[T]here’s been an unexpected, and excellent, consequence to California’s new medical aid-in-dying law. For many terminally ill patients, immersion in the process of securing lethal drugs ultimately renders them unnecessary. How did this come about?
Passed by the California legislature in late 2015, the End of Life Option Act allows physicians to prescribe a lethal concoction of drugs to some patients with terminal illnesses who meet certain criteria. The law, commonly described as providing “medical aid in dying,” took effect on June 9, 2016. It stipulates only that the requesting patient be considered terminal (less than six months away from death), possess full decision-making capacity, and be physically able to self-administer the life-limiting drugs. Although the physician is obligated by law to inform the patient of alternative care options, such as psychological counseling or symptom management with palliative care services, there is no direct requirement that the physician arrange or provide them. In its barest form, the option can serve as a dispensary for life-ending medications.
California’s medical community was taken by surprise by the rapid passing of the law in late 2015. It came on the heels of the dramatic case of Brittany Maynard, a young woman with terminal brain cancer who elected to move from California to Oregon to access medical aid in dying under that state’s Death with Dignity Act. Hospital systems and physicians in California suddenly found themselves with an urgent need to rapidly formulate policies around this new right of patients. Some, such as the Catholic Health Systems, opted out on religious grounds. Others scrambled to put basic policies in place for patients who met inclusion criteria. And some institutions decided to put significant time and resources into supporting this new legal reality in the most comprehensive way possible.
One standout example is the University of California, Los Angeles (UCLA) Health Centers. After literally thousands of hours of discussion, the working group determined that the intake process for patients requesting medical aid in dying should be conducted by trained psychotherapists (psychologists and clinical social workers) instead of physicians. Dr. Neil Wenger, director of the UCLA Health Ethics Center, led the effort to create processes and infrastructure to respond to this law. “We wanted to be able to offer a service that doctors tend to gloss over,” he said, when asked why they chose to lead with talk therapy. The intake consisted of an extensive set of questionnaires designed to assess all possible sources of distress. Any patient with physical or psychiatric needs was referred on to the appropriate services. But as the UCLA committee expected, most of what patients needed was to discuss their feelings about their approaching death and process their grief and sense of loss. This mirrors data from the entire state of California as well as Oregon, which suggest that the distress prompting patients to request these lethal medications primarily stems from their fear over losing control at the end of life. It is not, as many may think, due primarily to physical suffering.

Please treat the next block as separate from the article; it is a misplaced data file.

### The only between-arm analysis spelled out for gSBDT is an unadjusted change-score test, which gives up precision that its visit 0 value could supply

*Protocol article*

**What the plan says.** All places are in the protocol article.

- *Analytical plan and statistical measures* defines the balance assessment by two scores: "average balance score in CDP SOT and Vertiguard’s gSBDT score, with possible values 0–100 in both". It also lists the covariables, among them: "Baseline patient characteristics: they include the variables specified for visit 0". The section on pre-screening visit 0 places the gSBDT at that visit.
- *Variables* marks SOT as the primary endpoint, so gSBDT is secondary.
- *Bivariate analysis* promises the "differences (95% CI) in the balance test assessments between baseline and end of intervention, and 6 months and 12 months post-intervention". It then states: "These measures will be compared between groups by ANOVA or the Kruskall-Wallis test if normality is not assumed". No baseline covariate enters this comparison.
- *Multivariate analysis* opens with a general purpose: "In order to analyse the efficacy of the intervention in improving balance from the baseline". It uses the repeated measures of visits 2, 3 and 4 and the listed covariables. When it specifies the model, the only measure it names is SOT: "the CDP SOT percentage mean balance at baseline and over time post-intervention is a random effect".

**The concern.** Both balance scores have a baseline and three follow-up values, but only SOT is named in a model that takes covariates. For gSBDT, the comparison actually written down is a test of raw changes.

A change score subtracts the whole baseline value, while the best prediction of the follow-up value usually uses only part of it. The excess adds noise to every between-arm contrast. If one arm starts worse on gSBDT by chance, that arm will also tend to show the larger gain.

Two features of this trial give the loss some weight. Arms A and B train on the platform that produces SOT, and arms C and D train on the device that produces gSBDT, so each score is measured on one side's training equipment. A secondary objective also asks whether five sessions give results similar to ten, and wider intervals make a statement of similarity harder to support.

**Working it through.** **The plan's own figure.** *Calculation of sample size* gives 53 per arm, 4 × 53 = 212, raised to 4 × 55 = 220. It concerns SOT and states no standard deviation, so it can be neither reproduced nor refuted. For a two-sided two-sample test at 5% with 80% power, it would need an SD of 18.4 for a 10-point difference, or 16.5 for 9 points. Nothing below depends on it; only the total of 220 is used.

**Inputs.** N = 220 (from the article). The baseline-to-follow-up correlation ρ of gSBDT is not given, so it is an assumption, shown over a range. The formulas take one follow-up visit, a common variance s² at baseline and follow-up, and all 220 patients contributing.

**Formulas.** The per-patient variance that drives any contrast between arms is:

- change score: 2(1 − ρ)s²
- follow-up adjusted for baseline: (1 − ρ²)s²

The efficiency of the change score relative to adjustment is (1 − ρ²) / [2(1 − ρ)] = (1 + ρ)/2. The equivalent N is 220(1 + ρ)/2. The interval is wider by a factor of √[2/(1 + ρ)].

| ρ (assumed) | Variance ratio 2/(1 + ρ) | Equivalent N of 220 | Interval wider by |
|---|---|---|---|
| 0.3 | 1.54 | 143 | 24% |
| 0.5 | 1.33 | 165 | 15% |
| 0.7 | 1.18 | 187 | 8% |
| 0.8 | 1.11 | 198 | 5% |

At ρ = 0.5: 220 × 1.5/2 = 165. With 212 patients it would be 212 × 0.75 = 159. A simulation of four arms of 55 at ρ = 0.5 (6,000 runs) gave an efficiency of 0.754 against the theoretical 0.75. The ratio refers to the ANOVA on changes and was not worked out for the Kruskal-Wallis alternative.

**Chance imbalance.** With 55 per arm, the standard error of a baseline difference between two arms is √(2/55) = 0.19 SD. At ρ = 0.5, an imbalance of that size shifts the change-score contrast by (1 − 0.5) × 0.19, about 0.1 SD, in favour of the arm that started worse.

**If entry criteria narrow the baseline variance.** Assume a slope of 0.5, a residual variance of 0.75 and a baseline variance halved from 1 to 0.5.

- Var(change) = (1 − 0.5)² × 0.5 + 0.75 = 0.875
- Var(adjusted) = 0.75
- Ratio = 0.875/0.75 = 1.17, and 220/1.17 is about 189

The intake questions explored goals of care, quality of life, and patients’ emotions around their impending deaths: Were they ready? What scared them? What made them anxious? Did they feel their lives were complete? What did they feel makes life meaningful? What decrements in quality of life are too great? What haven’t they said and to whom? Anne Coscarelli, psychologist and founding director of the Simms/Mann–UCLA Center for Integrative Oncology, described the conversations that came from this intake process as revelatory and comforting for the patients. Several patients ultimately completed legacy projects, such as video or written messages and stories, for their children and grandchildren. This invitation to talk, which opens up a discussion that most of us are taught to avoid, turned out to be a game-changer.